The second reason there is really the key, because by dedicating his market to fair pay Brian White, editor and publisher of Fireside, ensures that he will attract and can demand the very best stories. I mean, if you’ve written an excellent story, why wouldn’t you hope to sell it to a market paying more than twice the currently recognized professional market. (Actually, I’m  fairly certain that, with the closing of to unsolicited submissions, Fireside is now the second highest paying market available to writers of genre fiction).

The good pay, and the quality that follows from it, also means that Fireside has attracted the attention of some of the best writers out there today. Here are just some of the people whose stories have appeared under the Fireside banner:

A. Merc Rustad, Caroline M. Yaochim, Sofia Samatar, Stephen Blackmoore, Helena Bell, Malon Edwards, Andrea Phillips, Daniel José Older, Annie Neugebauer, Lisa Nohealani Morton, Megan Grey, Rebecca M. Latimer, Nino Cipri, Jennifer Mason-Black, M. Bennardo, D.B. Starler, Jonas David, Jason S. Ridler, Karina Cooper, Adam P. Knave, A.E. Decker, Jake Kerr, Delilah S. Dawson, Elizabeth Bear, Tobias Buckell, Ken Liu, Kat Howard, Christie Yant , Lilith Saintcrow, and Chuck Wendig

And that’s not an exhaustive list by any means. And, of course, they also publish plenty of writers at the beginning of their careers. (*waves* – like me!)

And you don’t have to take my word for it – Issues 10 – 29 of Fireside are all available to read for free over at Please – go read!

While you’re there you might also want to notice the beautiful Galen Dara art that illustrates every issue. Fireside provides a quality package top to bottom.

But when you’re done checking them out please consider supporting Fireside by either signing up for their Patreon or Subscribing to the remainder of Year 4. You can read all the details about it at their website, but the fact is Fireside has bills to pay and not enough paying readers. You can’t provide one of the best per-word rates going for writers without the support of readers. Every little bit helps, after all $2 a month to the Patreon will knock $20 off the total they need to reach to support themselves for the next 10 months. If you are very financially comfortable though, by all means check out their $50/month tiers on the Patreon and help knock their subscription drive out of the park (while getting some very cool perks). Seriously though, every little bit helps.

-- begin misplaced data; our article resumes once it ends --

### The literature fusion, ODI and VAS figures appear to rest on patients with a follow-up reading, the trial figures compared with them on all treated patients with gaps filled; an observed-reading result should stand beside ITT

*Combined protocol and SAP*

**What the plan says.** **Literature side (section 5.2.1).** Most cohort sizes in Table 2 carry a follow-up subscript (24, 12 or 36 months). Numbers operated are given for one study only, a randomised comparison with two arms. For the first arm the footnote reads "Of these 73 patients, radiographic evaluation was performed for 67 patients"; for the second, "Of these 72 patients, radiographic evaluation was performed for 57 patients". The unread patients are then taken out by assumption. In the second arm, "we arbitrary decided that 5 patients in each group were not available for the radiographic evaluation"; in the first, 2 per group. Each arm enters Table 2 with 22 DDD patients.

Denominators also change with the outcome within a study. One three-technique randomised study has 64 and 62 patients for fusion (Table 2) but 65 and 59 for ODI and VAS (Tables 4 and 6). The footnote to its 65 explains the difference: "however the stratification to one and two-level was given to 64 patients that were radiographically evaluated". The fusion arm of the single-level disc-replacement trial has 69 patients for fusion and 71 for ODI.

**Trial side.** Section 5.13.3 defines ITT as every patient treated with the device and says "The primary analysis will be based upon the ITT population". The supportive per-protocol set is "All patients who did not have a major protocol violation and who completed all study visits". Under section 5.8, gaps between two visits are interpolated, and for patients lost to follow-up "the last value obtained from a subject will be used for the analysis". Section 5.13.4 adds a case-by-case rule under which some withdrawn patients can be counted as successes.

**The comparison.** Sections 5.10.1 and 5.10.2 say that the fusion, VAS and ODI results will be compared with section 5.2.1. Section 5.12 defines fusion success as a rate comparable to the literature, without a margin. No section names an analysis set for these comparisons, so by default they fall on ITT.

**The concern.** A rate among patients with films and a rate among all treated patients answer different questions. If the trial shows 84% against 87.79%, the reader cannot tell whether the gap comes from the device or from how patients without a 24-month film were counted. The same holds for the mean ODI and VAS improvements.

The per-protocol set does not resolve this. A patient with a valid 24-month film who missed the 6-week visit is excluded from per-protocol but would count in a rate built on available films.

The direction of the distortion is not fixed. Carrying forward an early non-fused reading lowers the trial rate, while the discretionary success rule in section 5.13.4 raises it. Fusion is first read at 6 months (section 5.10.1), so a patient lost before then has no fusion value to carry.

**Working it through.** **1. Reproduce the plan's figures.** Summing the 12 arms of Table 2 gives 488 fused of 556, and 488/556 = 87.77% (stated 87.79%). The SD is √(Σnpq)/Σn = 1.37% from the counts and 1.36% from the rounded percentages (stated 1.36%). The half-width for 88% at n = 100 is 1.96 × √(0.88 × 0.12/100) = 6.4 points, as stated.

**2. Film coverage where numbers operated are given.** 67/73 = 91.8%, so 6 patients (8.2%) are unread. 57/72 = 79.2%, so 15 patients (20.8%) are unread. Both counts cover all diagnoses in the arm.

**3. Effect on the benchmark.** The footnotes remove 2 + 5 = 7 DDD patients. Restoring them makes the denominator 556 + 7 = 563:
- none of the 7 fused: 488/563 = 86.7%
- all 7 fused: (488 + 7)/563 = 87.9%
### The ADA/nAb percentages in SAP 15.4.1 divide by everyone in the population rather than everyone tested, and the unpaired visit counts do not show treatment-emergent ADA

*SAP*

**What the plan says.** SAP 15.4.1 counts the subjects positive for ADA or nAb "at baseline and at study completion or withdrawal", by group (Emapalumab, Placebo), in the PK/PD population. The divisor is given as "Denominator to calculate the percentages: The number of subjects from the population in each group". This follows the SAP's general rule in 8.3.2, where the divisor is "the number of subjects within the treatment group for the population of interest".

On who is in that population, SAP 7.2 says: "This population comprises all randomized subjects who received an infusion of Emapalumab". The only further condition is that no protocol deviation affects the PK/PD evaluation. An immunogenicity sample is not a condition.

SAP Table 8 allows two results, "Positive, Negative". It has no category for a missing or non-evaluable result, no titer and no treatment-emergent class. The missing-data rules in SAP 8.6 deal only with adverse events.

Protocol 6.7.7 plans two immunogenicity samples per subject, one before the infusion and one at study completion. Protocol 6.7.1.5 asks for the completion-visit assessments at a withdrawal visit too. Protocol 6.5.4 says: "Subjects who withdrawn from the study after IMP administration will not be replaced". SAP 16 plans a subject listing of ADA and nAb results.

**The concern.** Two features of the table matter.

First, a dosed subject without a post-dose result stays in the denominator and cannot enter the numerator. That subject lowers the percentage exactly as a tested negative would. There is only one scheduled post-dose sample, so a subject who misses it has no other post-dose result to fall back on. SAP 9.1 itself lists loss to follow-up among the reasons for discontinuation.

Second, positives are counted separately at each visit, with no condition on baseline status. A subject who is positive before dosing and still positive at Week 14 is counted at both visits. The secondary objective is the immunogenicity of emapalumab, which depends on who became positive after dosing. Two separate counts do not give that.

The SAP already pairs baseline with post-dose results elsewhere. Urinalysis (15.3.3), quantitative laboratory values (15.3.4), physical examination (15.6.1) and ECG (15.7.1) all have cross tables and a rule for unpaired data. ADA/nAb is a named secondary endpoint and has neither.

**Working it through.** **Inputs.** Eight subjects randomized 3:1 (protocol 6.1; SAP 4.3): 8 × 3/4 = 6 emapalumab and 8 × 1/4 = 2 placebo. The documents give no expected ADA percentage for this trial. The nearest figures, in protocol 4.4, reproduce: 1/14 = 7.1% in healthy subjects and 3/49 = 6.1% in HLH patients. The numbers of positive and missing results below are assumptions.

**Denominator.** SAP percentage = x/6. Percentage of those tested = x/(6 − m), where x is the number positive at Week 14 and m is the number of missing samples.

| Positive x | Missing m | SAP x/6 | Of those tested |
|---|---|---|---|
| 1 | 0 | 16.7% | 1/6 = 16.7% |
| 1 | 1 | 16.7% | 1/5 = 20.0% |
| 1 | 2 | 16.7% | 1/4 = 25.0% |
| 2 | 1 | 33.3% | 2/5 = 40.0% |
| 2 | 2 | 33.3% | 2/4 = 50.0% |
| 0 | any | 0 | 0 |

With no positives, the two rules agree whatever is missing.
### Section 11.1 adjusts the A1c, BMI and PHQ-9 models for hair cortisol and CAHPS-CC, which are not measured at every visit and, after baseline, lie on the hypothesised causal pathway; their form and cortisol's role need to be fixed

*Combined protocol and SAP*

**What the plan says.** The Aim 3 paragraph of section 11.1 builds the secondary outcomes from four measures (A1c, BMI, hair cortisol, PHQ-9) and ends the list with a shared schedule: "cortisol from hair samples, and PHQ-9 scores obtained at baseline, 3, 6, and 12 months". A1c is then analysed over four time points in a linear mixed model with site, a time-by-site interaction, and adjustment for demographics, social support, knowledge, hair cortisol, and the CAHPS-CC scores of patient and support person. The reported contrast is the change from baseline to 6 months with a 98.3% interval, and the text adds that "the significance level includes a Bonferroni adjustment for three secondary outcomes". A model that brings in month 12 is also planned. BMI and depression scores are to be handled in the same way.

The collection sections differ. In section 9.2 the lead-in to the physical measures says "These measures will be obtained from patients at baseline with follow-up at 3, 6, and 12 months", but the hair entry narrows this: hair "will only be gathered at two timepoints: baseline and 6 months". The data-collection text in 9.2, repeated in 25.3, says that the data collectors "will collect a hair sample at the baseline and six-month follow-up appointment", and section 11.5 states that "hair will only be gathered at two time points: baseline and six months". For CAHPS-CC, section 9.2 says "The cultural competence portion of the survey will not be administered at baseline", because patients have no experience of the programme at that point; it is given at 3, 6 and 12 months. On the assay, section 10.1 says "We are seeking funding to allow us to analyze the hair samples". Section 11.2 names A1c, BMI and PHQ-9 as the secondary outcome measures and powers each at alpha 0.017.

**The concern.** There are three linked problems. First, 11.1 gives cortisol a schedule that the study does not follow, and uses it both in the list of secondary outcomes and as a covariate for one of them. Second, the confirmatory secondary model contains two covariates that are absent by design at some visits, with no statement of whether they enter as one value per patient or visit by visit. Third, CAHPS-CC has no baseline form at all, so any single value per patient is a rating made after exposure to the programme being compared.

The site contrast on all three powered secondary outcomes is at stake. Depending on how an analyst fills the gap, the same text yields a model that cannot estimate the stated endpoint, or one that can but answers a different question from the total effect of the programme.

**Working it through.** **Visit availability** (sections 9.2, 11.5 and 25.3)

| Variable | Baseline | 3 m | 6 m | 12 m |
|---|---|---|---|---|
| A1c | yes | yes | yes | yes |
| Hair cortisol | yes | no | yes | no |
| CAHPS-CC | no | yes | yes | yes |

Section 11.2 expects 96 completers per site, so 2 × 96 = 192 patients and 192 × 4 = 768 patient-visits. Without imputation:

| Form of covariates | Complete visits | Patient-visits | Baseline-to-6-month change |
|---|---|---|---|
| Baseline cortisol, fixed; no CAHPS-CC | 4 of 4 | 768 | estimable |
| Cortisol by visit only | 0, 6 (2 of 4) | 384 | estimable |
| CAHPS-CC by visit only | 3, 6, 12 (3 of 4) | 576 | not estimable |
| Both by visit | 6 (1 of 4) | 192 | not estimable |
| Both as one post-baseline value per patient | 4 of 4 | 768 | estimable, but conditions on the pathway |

A couple more things:

  • Everyone thinks that it’s nearly impossible to make a good, fair, fee for selling the rights to a short story. You can help prove the narrative wrong and help change the conversation by supporting Fireside.
  • Fireside has also started publishing Novels – their first, Revision, by Andrea Philips, hit a home run with critics and readers. (Deservedly so, I read it and loved it) Don’t let this small publisher die out before they can show us what other homeruns they’ve got up their sleeves.

So please – Go support a publisher who wants to support good writers telling great stories with fair pay. As readers and writers you’ll be supporting a better world for all of us.

“Next Time On…” aka The Series I Can’t Wait to Read More Of

I’ve always intended this place to be partly fro talking about the various rabbit holes I’ve fallen down. The stories and media that have sucked me into their worlds, set up a little home for themselves in my consciousness, and made me love them.

Unfortunately, sharing stories I love is just one of the many things I haven’t been doing around here with much consistency. So today I thought I’d do a little mental housekeeping and tell you about some of the things I’ve been reading (some recently, some less so) that I not only enjoyed, but that have more coming down the line for their continuing series.

If you haven’t read these things yet they get my strongest personal recommendation. Go get them, read them, and join me in jittery anticipation waiting for the next fix these authors have lined up for us.

Continue reading

Hello 2016!

Hello, hello, hello.

2016 is here; 2015 is dead and decomposing out back. I’m here to bury that beast and lay out some solid plans for moving forward.

Last week I read a post by Troy L. Wiggins over at his blog entitled: “Set it Off: My Writing Goals for 2016”.  Inspired by that I decided I needed to codify my own goals and purposes for 2016. Because I have to say, my handling of 2015 was not good.

Strangely enough 2015 was both the best and worst year of my short writing career so far. Two pieces of mine were published by a couple of serious, pro, real-deal fiction markets.

  • H” was published by Daily Science Fiction
  • All of Our Days” was published by Fireside Fiction.

They are both free to read, so I hope you will.

That was the public face of my writing career, and hey – it was awesome. Unfortunately, behind the scenes I was doing little to progress my skills or career. I had the same few stories that I continue to believe in and send out on submissions and I wrote exactly 2 new pieces. One was finished in the summer and received an amazing personal rejection from it’s first market and is out there now, trying to find a home. The other was written on New Year’s Eve. Well, I had 300 words written and a couple weeks of thinking about it before NYE, but come noon on NYE day that’s all I had and a midnight PST deadline I wanted to meet before the story’s target market closed for submissions. Continue reading